Zero-fee ETFs fail to capture investor interest

Innovative tracker funds that were launched to great fanfare because of their negative or non-existent fees have failed to gather significant assets, underlining the challenges facing new entrants to the cut-throat passive investment market.

The ferocious price war among index fund managers has prompted some providers to cut fees to zero in a bid to draw investor interest. An exchange traded fund launched last year went one step further by becoming the first fund to apply a negative fee, meaning that investors were effectively paid to invest.

However, the ETF, which was offered by New York boutique Salt Financial, has now backed away from this strategy after attracting assets of just $9m in its first year.

The Salt Low truBeta US Market ETF, which rebated investors $5 for every $10,000 they placed in the fund, is in the process of being acquired by Pacer Advisors, after which it will charge a fee of 60 basis points.

While the Salt Financial ETF is the only fund to reverse its pricing strategy, four zero-fee ETFs launched by BNY Mellon and online personal finance company SoFi this year have gathered just $37m between them in the past three months, according to research company CFRA.

Todd Rosenbluth, senior director of ETF and mutual fund research at CFRA, said the muted demand was evidence that innovative pricing could not perform miracles for new entrants to the crowded index fund market.

“Launching a free ETF is eye-catching but it is not a panacea if you are late to the party,” he said. “Investors have not seen many benefits to swap to a cheaper alternative from less-known ETF providers.”

The limited progress of these products stands in direct contrast to similar funds offered by Fidelity, the world’s fourth-largest asset manager.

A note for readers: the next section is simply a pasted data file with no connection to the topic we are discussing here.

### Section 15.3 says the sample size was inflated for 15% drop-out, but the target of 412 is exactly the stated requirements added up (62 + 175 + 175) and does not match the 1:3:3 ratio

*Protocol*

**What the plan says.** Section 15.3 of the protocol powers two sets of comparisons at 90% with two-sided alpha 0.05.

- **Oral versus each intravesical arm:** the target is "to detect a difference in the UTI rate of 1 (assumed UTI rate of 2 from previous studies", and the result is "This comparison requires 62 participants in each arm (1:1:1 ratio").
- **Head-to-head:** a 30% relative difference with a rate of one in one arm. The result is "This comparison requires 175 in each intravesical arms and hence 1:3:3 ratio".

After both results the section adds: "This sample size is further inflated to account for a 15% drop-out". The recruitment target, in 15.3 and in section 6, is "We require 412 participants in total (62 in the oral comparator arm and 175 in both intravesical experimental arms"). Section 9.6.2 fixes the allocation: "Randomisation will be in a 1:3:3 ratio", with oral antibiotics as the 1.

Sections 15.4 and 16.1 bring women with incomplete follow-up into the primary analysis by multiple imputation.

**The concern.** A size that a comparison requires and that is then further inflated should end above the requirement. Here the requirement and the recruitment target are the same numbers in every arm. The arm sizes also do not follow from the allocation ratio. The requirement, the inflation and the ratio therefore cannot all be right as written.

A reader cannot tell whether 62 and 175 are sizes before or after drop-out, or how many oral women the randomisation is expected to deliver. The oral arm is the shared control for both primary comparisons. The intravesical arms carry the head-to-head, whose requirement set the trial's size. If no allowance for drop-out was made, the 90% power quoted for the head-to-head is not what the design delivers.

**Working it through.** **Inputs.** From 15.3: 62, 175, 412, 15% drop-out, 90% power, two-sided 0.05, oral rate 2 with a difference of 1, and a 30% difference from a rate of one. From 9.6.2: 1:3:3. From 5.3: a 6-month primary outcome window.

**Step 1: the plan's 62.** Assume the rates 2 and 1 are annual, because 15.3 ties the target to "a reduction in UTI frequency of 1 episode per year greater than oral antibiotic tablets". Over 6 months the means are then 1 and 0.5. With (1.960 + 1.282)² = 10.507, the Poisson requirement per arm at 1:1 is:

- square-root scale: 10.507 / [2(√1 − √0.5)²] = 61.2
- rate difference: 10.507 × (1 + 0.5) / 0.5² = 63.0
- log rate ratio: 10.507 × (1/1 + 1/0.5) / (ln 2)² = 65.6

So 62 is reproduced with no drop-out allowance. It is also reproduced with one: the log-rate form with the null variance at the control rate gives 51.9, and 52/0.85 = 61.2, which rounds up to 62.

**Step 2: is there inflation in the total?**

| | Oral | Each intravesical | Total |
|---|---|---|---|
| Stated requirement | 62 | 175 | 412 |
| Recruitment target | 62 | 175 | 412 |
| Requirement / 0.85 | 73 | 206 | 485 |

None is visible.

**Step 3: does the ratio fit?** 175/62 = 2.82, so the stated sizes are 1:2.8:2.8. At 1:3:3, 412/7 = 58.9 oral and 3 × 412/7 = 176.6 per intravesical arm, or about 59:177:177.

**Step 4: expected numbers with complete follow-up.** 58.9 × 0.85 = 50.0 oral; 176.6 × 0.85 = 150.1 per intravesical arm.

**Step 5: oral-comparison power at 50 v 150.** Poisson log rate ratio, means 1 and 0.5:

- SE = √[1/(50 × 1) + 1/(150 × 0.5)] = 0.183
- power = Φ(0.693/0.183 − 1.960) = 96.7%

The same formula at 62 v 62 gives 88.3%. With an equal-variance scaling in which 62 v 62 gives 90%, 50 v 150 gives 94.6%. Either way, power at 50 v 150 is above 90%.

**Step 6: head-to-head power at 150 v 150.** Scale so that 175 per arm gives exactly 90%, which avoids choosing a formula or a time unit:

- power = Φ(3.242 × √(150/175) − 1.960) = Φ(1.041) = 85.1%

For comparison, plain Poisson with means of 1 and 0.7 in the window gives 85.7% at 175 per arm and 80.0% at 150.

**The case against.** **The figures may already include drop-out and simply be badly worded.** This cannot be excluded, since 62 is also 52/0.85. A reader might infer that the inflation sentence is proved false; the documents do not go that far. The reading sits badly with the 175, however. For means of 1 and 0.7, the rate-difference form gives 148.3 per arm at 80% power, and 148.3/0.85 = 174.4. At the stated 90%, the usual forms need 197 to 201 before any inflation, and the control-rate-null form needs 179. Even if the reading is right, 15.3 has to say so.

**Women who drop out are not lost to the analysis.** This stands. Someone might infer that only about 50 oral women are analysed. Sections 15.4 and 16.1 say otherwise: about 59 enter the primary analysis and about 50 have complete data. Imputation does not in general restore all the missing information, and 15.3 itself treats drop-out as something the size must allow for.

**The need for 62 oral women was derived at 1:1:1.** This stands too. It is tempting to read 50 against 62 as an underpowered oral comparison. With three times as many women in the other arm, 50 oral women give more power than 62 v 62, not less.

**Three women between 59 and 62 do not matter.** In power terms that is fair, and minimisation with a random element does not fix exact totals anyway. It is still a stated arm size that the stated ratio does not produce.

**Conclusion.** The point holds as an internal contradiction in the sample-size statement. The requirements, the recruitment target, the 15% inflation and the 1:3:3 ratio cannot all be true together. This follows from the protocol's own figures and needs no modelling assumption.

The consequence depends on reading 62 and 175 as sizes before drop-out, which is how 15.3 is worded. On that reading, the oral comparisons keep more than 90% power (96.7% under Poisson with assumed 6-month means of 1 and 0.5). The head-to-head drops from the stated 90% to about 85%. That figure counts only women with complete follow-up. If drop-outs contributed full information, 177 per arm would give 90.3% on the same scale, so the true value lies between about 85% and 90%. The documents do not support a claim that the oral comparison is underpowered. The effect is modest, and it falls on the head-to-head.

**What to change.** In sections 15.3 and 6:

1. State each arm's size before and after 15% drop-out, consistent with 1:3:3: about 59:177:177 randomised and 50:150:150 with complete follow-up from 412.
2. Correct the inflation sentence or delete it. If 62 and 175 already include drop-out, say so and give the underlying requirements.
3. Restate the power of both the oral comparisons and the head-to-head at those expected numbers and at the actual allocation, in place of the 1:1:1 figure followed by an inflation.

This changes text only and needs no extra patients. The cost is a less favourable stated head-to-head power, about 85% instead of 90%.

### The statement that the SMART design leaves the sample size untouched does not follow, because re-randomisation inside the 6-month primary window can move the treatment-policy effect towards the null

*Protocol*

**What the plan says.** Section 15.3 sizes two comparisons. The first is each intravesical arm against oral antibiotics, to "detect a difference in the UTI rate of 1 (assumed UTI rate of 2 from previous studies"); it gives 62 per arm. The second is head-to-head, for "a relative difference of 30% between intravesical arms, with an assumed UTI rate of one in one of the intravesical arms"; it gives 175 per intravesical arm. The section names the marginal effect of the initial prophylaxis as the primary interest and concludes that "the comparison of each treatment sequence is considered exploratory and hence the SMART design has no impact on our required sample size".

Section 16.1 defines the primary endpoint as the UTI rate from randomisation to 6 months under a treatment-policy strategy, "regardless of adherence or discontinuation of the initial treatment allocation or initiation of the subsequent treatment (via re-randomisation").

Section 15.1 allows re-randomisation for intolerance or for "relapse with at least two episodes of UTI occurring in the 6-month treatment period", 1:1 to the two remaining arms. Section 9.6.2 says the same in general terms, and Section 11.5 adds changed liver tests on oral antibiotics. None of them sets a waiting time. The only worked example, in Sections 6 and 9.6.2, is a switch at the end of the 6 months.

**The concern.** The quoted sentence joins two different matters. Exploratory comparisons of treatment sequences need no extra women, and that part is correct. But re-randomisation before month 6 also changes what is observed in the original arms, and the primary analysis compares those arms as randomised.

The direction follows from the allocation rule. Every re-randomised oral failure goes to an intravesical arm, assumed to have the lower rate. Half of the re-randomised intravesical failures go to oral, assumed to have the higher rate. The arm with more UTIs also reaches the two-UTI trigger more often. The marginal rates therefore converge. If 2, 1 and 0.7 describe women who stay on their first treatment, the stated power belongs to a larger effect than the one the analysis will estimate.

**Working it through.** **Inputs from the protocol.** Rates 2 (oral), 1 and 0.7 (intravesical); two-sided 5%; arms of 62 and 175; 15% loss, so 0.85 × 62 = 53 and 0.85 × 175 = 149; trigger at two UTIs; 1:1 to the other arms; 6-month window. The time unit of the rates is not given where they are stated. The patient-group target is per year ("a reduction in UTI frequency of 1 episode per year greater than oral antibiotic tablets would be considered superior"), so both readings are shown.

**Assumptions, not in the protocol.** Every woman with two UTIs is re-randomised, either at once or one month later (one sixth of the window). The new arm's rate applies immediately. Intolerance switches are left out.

Two years on from coming to market, Fidelity’s four zero-fee index funds manage more than $9bn in assets.

According to data from Morningstar Direct, the Fidelity Zero Total Market Index Fund, the largest of the strategies, gathered more than $1.4bn in its first three months.

Mr Rosenbluth attributed Fidelity’s success to its strong brand and the fact it exclusively sells the funds to investors on its brokerage account.

He added that the low demand for zero-fee funds did not signal the demise of this pricing structure. However, he said that investors were increasingly choosing cheap funds offered by well-established managers over newer funds charging no fees.

Fidelity said that the growth of its zero-fee funds showed that investors liked the products, which do not apply minimum investment requirements or maintenance fees.

Salt Financial said that the negative fee on its ETF was designed to entice retail investors to try the low-volatility strategy but “it did not work to attract assets under management”.

Salt’s chief operating officer Alfred Eskandar said that aggressively low pricing did not work for “differentiated, top-performing” strategies such as the Salt Financial ETF. “The fee war is amongst the biggest players jockeying for market share using low fees on generic, me-too ETFs,” he said.

BNY Mellon said that its ETFs, which launched in April, were the first zero-fee funds to be made available to all investors and with no time limitations.

SoFi said its ETFs were aimed at meeting the needs of its clients rather than achieving large adoption.

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